The snag is that I was arriving at corners way faster than I’m used to. I was recalibrating habits, reflexes, and turn-in points that have taken me 30 years to learn. Thankfully, the RC213V- S heard my prayers, staying completely composed and absolutely unflappable. As I overcooked the corners a little, it simply came back on line when asked. I have never had a motorcycle react so spectacularly well to my input—I was glad the strap on my Arai Corsair-V was tight, because this was jaw-dropping stuff.
Another dramatic change with the lighter bike is the braking. The lack of weight in the motorcycle translates into less mass during deceleration and I was able to brake much later and harder than I ever thought viable.
As the laps continued and I got bolder, I extended my brake point at the end of Valencia’s main straight until, clearly over-confident, I finally bit off more than I could chew. Carrying a little over 180 mph, I realized I was braking a tad too late and was too hot coming into Aspar corner—the fast first turn. Amazingly, the combination of fabulous brakes and forgiving chassis rescued me.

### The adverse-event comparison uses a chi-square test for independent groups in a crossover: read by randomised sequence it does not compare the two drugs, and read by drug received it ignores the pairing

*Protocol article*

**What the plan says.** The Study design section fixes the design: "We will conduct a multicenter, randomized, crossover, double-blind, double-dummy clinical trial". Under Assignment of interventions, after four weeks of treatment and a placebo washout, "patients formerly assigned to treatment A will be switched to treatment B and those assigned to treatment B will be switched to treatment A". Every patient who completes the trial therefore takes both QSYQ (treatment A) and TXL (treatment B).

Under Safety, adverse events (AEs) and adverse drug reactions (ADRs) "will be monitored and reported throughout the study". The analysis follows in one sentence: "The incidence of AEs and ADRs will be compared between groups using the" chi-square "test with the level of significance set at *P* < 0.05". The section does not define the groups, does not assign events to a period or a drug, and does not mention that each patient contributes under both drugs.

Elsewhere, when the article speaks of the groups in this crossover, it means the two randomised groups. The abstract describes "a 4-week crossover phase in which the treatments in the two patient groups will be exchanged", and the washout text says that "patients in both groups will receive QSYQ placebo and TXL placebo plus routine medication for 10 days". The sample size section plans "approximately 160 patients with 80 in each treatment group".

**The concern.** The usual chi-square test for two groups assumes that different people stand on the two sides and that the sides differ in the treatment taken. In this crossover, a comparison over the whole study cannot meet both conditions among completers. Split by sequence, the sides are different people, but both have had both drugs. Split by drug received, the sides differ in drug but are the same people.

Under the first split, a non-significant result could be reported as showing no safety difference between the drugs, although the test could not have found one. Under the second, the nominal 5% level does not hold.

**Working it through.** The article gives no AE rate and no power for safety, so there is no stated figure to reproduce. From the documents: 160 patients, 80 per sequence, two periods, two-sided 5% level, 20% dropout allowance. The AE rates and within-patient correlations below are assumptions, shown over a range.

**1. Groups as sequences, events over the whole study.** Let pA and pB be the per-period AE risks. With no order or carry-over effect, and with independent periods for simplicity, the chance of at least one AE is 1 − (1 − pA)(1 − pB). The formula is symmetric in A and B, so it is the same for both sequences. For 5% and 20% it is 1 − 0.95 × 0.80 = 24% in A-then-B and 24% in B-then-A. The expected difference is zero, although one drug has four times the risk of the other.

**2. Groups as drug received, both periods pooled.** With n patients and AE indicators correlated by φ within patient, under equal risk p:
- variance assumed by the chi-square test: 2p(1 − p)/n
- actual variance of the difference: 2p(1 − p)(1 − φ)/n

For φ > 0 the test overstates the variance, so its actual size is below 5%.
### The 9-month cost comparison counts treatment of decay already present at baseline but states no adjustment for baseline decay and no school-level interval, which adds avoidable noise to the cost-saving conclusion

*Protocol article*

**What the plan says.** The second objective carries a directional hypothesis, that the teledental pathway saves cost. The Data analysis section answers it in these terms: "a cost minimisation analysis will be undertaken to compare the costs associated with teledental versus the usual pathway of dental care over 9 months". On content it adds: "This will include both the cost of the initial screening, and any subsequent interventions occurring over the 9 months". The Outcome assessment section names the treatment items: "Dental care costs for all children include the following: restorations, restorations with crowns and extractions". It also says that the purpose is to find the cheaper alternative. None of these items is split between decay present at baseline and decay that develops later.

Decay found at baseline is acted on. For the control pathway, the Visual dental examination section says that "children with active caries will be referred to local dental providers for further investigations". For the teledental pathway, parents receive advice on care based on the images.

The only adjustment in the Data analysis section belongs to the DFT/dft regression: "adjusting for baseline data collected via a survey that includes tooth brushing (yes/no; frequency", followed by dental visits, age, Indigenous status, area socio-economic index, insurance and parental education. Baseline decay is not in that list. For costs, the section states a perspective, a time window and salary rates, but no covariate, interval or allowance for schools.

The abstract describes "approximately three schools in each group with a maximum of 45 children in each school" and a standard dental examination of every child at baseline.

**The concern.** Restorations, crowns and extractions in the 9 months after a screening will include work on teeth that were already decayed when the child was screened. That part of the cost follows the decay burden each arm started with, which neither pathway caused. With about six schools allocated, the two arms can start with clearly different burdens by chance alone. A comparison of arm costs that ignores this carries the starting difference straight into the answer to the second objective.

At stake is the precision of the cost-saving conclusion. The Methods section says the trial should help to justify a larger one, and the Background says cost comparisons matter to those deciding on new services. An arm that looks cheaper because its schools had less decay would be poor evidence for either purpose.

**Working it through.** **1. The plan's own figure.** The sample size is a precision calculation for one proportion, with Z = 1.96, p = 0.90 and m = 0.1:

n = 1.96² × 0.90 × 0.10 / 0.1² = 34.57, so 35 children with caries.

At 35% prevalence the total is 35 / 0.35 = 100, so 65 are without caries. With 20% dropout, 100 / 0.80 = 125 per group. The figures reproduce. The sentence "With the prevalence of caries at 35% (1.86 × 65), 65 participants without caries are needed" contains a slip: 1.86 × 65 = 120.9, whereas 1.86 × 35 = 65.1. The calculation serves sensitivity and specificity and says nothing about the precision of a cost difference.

Those Brembos have the perfect combination of feel and bite and, as I applied more lever pressure, the front Bridgestone V04 slick simply bit down and slowed me enough to give me the confidence to turn in. Trail braking with the front, the chassis stayed perfectly composed—no twisting, no slewing at the rear, and no squirming or pushing at the front. The RC213V-S stayed on rails and simply cruised through the corner with zero drama. As I passed the apex, it dawned on me that I could have gone quite a lot faster. No, I didn’t try it.